Source code: Lib/glob.py
glob module finds all the pathnames matching a specified pattern according to the rules used by the Unix shell, although results are returned in arbitrary order. No tilde expansion is done, but
?, and character ranges expressed with
 will be correctly matched. This is done by using the
fnmatch.fnmatch() functions in concert, and not by actually invoking a subshell. Note that unlike
glob treats filenames beginning with a dot (
.) as special cases. (For tilde and shell variable expansion, use
For a literal match, wrap the meta-characters in brackets. For example,
'[?]' matches the character
Return a possibly-empty list of path names that match pathname, which must be a string containing a path specification. pathname can be either absolute (like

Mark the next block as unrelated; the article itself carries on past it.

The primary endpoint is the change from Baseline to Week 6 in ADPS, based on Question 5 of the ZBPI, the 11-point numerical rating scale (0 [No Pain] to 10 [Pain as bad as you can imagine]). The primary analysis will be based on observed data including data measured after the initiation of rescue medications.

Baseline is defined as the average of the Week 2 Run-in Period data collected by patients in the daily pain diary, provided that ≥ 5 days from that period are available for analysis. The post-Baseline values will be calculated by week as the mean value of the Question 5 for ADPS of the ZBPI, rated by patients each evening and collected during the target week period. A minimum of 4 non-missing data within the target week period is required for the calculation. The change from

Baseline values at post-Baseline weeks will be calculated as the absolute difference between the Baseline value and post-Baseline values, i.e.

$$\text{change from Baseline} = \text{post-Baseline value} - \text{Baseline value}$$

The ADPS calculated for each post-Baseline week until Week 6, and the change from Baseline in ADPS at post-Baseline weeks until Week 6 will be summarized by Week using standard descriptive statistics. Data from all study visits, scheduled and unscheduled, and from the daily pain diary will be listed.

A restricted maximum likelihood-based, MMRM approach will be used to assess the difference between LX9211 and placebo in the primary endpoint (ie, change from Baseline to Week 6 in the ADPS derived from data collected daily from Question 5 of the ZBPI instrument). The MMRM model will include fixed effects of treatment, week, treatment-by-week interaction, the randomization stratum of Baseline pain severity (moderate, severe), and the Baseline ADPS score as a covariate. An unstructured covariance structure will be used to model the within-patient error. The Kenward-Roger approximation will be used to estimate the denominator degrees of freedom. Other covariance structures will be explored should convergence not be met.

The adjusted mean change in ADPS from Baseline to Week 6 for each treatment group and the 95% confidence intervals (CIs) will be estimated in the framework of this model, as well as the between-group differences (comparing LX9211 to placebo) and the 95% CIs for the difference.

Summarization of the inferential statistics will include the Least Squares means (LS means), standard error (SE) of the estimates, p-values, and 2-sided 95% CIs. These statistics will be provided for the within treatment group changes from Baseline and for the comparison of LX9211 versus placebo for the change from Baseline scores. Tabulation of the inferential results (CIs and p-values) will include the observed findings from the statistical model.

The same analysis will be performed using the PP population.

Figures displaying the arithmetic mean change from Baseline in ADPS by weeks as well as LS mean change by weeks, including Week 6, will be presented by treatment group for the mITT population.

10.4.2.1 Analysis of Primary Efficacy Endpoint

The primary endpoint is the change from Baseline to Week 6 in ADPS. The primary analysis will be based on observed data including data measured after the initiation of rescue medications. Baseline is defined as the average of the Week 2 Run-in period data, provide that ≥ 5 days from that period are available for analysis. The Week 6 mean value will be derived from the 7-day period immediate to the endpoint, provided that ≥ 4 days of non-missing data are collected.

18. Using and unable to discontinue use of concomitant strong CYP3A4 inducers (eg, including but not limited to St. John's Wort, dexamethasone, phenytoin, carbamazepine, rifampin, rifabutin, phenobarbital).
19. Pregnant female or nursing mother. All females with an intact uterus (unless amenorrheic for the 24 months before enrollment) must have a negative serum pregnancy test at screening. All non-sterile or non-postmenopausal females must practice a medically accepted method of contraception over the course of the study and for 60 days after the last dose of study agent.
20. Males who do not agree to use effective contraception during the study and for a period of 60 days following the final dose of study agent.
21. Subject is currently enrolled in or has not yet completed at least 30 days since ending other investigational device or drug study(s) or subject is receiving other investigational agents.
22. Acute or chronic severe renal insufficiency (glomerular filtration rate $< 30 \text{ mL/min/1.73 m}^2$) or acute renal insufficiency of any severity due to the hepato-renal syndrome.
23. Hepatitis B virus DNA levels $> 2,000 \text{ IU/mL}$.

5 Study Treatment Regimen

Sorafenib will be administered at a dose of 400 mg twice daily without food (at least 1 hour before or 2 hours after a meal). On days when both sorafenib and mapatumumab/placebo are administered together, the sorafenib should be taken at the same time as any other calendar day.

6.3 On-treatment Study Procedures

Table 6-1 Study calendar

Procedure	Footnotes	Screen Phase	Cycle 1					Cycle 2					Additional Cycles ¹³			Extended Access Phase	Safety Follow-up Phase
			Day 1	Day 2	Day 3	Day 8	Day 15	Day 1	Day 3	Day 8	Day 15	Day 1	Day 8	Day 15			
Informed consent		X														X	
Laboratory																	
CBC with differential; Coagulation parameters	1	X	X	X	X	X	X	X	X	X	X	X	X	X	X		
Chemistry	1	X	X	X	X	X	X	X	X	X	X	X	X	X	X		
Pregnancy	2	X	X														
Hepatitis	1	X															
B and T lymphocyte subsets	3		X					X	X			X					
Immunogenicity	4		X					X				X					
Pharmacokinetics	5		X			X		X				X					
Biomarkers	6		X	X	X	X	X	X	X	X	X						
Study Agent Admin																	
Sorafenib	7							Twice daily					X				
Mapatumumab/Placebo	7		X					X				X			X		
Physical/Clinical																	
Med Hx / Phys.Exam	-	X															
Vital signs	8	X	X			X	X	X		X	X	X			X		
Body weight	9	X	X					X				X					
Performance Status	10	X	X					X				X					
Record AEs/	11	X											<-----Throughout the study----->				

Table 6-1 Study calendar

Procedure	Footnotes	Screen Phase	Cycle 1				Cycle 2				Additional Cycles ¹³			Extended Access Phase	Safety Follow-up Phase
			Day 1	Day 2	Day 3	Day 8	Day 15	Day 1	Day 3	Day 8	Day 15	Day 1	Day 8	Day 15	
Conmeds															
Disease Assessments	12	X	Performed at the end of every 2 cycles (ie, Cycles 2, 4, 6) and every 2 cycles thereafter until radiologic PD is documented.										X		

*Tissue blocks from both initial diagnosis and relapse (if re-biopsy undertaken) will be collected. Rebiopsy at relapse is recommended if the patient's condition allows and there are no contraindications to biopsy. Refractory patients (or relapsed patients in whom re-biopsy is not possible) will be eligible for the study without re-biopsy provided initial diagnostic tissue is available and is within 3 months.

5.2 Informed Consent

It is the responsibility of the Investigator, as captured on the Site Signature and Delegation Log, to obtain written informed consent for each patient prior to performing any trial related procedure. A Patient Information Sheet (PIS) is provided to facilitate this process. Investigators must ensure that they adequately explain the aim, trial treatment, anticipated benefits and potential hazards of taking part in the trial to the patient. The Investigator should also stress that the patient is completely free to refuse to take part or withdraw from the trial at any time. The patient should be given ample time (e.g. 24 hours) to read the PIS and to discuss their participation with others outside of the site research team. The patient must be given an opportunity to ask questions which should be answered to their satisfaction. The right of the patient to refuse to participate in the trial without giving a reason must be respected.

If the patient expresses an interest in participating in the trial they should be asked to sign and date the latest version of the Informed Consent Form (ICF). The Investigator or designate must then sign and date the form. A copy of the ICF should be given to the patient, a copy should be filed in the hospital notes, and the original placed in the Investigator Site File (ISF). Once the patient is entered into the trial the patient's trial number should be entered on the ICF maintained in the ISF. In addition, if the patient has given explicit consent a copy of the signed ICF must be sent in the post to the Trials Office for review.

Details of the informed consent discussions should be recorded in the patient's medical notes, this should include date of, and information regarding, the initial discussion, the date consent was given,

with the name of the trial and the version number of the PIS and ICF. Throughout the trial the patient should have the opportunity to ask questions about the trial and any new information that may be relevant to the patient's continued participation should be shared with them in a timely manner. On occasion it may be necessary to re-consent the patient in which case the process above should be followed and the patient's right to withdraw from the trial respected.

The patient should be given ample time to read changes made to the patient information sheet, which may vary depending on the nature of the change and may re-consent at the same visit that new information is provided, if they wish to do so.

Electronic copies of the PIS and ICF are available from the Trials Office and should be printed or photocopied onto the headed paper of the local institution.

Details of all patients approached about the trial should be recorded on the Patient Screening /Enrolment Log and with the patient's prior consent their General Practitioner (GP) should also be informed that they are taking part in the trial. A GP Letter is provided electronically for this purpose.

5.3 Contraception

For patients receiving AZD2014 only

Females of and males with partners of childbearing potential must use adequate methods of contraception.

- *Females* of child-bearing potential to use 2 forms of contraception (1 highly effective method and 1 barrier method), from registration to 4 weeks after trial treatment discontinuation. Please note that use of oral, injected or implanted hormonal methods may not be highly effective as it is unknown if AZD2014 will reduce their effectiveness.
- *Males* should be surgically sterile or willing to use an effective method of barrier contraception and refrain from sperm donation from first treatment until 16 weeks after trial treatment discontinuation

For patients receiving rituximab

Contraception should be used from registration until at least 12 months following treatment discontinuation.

/usr/src/Python-1.5/Makefile) or relative (like
../../Tools/*/*.gif), and can contain shell-style wildcards. Broken symlinks are included in the results (as in the shell).
New in version 2.5.
For example, consider a directory containing only the following files:
glob() will produce the following results. Notice how any leading components of the path are preserved.
>>> import glob >>> glob.glob('./[0-9].*') ['./1.gif', './2.txt'] >>> glob.glob('*.gif') ['1.gif', 'card.gif'] >>> glob.glob('?.gif') ['1.gif']
If the directory contains files starting with
. they won’t be matched by default. For example, consider a directory containing
>>> import glob >>> glob.glob('*.gif') ['card.gif'] >>> glob.glob('.c*') ['.card.gif']
Shell-style filename (not path) expansion
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